When Aristion was archon in Athens
Romans elected as consuls Titus Quinctius and Aulus Cornelius Cossus. During this year,
although the Peloponnesian War had just come to an end, again tumults and military movements
occurred throughout Greece
, for the following reasons.
Although the Athenians and Lacedaemonians had concluded a
truce and cessation of hostilities in company with their allies, they had formed an alliance
without consultation with the allied cities. By this act they fell under suspicion of having
formed an alliance for their private ends, with the purpose of enslaving the rest of the
As a consequence the most important of the cities
maintained a mutual exchange of embassies and conversations regarding a union of policy and an
alliance against the Athenians and Lacedaemonians.
states in this undertaking were the four most powerful ones, Argos
, and Elis
There was good reason to suspect that
had common designs against the rest of Greece
, since a clause had been added to the compact which the two had made,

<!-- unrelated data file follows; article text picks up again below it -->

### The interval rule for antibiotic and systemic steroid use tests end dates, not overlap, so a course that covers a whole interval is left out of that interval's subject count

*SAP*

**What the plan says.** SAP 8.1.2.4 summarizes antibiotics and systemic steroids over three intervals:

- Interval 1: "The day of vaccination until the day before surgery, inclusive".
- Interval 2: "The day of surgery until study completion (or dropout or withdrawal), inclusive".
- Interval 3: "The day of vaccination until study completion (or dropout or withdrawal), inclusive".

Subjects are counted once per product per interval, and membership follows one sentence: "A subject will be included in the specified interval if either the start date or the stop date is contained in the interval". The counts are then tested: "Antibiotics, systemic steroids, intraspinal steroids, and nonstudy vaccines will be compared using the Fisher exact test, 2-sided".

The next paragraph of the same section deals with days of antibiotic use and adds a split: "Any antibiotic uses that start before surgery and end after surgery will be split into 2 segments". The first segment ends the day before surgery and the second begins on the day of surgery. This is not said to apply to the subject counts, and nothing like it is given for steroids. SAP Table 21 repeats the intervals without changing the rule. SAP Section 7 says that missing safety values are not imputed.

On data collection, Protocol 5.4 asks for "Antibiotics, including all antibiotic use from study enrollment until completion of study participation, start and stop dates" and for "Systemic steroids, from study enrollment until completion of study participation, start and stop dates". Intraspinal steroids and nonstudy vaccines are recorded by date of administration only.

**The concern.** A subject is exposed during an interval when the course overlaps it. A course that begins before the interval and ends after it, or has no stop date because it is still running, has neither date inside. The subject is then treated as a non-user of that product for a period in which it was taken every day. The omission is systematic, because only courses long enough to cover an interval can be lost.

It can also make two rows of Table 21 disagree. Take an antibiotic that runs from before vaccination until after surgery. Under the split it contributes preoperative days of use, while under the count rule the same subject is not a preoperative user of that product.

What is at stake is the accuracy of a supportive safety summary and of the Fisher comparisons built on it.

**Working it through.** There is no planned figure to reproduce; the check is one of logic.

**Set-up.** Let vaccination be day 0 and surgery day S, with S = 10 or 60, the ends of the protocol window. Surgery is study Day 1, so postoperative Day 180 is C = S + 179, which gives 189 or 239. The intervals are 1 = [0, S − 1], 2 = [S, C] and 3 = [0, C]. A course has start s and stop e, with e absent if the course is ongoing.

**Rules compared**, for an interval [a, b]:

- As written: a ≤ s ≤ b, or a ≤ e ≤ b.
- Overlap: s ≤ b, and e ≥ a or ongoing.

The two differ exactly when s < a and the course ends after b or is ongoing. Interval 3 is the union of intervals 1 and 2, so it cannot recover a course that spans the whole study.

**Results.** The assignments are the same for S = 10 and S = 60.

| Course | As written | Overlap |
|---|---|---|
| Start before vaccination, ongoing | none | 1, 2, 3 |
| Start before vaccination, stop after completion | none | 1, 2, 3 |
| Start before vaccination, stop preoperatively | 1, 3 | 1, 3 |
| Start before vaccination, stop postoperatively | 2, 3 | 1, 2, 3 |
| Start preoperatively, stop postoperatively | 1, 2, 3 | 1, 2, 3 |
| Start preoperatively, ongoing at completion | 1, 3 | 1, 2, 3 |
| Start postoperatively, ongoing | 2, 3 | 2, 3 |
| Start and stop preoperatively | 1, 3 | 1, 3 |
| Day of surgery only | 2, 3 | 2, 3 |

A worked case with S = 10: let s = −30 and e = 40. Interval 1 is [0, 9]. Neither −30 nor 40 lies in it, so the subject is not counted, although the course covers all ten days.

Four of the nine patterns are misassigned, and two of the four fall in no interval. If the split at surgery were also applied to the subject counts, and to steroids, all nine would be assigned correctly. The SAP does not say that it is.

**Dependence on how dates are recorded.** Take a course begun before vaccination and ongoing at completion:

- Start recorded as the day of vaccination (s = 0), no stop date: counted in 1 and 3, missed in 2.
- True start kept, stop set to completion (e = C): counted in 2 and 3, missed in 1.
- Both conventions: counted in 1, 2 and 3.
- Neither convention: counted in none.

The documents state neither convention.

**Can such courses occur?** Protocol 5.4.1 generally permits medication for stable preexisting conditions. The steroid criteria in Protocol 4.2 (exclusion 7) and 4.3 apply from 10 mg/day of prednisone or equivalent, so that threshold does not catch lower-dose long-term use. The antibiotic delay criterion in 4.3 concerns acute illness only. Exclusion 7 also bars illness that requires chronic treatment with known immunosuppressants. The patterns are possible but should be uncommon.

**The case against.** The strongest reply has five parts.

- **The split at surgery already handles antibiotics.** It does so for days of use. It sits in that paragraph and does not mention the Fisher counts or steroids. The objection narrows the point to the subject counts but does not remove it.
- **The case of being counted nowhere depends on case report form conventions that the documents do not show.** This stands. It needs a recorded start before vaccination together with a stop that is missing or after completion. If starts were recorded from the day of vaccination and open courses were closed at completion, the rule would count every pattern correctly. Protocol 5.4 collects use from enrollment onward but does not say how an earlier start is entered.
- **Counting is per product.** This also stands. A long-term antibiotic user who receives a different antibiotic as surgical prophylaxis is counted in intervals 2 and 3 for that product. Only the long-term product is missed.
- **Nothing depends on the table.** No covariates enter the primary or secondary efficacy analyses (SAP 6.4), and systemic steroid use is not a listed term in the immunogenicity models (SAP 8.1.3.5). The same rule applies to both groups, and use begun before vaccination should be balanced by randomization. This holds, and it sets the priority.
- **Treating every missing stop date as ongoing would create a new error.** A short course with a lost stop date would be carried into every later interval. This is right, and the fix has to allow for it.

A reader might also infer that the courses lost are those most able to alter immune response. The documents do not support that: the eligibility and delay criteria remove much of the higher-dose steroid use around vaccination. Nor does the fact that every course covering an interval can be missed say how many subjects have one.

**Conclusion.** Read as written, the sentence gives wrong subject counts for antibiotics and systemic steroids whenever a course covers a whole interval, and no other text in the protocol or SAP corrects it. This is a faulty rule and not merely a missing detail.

namely, that the Athenians and Lacedaemonians had the right, according as these states may deem
it best, to add to or subtract from the agreements. Moreover, the Athenians by decree had
lodged in ten men the power to take counsel regarding what would be of advantage to the city;
and since much the same thing had also been done by the Lacedaemonians, the selfish ambitions
of the two states were open for all to see.
answered to the call of their common freedom, and since the Athenians were disdained by reason
of the defeat they had suffered at Delium
Lacedaemonians had had their fame reduced because of the capture of their citizens on the
island of Sphacteria
a large number of cities joined together and selected
the city of the Argives to hold the position of leader.
this city enjoyed a high position by reason of its achievements in the past, since until the
return of the Heracleidae3
practically all the most important kings had come from the Argolis
, and furthermore, since the city had enjoyed peace for a long time, it had
received revenues of the greatest size and had a great store not only of money but also of men.
The Argives, believing that the entire leadership was to be
conceded to them, picked out one thousand of their younger citizens who were at the same time
the most vigorous in body and the most wealthy, and freeing them also from every other service
to the state and supplying them with sustenance at public expense, they had them undergo
continuous training and exercise. These young men, therefore, by reason of the expense incurred
for them and their continuous training, quickly formed a body of athletes trained to deeds of